December 15, 2011 / 5:28 AM / 7 years ago

Holiday retail sales look brighter than before

(Reuters) - An influential retail trade group raised its forecast for U.S. holiday retail sales on Thursday, citing strong results in November and expectations that consumers still have more shopping to do.

The National Retail Federation said it now expects holiday sales to rise 3.8 percent to a record $469.1 billion. That is up from the group’s October forecast, which called for growth of 2.8 percent.

The new forecast is still lower than the 5.2 percent growth seen last year, but is above the 10-year average increase of 2.6 percent.

“Consumer spending this holiday season has surpassed expectations, though many shoppers continue to stick to their budgets and buy only what they need,” said NRF Chief Economist Jack Kleinhenz in a statement.

The holiday shopping season, which kicks off unofficially after the U.S. Thanksgiving holiday, is critical for retailers from Wal-Mart Stores Inc (WMT.N) to Best Buy Co Inc (BBY.N) to Gap Inc (GPS.N).

The reason for the updated forecast is that NRF, a retail industry trade group, found that industry sales for November rose 4.5 percent year-over-year, and that the average American has completed far less of their holiday shopping than in previous years — an indication that many shoppers bought for themselves in November and have lots of shopping left to do.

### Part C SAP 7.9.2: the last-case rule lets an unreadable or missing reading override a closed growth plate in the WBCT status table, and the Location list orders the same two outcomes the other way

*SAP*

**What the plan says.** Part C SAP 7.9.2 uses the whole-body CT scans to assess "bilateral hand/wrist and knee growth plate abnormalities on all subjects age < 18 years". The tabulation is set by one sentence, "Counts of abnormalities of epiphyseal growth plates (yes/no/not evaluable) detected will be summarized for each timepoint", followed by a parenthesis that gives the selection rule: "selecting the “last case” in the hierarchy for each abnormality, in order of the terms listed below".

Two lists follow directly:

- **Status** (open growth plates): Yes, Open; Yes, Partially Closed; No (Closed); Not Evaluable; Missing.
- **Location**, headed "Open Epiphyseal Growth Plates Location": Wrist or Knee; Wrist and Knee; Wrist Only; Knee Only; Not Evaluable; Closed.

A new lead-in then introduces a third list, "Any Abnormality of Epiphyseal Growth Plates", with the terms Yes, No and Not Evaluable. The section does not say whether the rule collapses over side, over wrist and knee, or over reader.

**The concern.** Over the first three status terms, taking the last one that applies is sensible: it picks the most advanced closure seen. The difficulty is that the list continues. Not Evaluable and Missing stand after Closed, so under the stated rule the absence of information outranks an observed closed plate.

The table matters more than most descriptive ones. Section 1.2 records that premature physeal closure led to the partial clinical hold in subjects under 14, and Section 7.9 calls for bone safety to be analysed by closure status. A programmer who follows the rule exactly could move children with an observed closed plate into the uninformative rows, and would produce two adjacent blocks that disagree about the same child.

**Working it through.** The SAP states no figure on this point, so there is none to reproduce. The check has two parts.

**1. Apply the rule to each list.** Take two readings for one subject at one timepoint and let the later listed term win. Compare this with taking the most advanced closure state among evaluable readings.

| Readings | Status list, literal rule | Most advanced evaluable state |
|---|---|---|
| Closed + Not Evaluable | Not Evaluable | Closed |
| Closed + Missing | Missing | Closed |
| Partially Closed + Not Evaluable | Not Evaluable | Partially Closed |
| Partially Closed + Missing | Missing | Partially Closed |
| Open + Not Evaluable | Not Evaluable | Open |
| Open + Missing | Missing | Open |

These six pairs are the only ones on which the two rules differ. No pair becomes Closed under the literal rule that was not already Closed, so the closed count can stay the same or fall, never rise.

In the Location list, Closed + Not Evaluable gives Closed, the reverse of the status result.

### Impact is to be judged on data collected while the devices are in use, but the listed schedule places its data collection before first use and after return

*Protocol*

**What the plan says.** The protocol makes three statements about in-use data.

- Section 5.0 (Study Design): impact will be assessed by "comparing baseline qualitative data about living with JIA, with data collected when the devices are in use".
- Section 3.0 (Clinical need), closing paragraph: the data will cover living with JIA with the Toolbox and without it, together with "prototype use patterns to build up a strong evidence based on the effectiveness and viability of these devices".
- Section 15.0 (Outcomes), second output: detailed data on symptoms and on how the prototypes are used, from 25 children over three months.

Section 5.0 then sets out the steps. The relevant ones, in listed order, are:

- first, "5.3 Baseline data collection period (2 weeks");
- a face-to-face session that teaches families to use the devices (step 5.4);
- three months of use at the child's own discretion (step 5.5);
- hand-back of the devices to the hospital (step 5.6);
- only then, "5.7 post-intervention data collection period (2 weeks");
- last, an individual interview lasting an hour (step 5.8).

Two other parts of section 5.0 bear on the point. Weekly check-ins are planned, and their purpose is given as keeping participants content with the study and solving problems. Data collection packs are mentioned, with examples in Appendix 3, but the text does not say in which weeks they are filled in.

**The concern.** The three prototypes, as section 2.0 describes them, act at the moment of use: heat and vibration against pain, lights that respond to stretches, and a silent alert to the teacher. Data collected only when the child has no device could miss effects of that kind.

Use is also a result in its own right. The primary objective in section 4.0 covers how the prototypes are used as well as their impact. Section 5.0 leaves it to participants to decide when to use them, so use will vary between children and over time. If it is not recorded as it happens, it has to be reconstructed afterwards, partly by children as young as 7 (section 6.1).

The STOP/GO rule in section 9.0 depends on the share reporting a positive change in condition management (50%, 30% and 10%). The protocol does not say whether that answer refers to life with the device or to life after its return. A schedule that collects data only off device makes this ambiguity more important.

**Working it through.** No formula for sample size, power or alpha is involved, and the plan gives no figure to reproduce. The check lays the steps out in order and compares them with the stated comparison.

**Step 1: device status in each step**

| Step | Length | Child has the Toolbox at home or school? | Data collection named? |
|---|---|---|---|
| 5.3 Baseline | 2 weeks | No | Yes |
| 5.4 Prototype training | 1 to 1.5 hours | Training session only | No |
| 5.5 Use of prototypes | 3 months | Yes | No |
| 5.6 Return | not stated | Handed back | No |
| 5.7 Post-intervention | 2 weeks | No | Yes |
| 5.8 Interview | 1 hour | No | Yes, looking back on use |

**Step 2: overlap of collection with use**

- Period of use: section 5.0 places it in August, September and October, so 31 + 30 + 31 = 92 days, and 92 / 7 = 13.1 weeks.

While retailers are “cautiously optimistic” that the season will turn out better than initially expected, NRF President Matthew Shay said “a number factors, including the debt crisis in Europe and continued political wrangling in Washington, could impact consumer spending this holiday season and into 2012.”

The NRF’s figures compare sales at retail stores with the year-earlier period and exclude restaurants, gasoline, automobiles and online sales.

That is why its results look different than those announced by the U.S. Commerce Department, which said U.S. retail sales grew a weaker than expected 0.2 percent in November.

Reporting By Martinne Geller in New York, editing by Matthew Lewis

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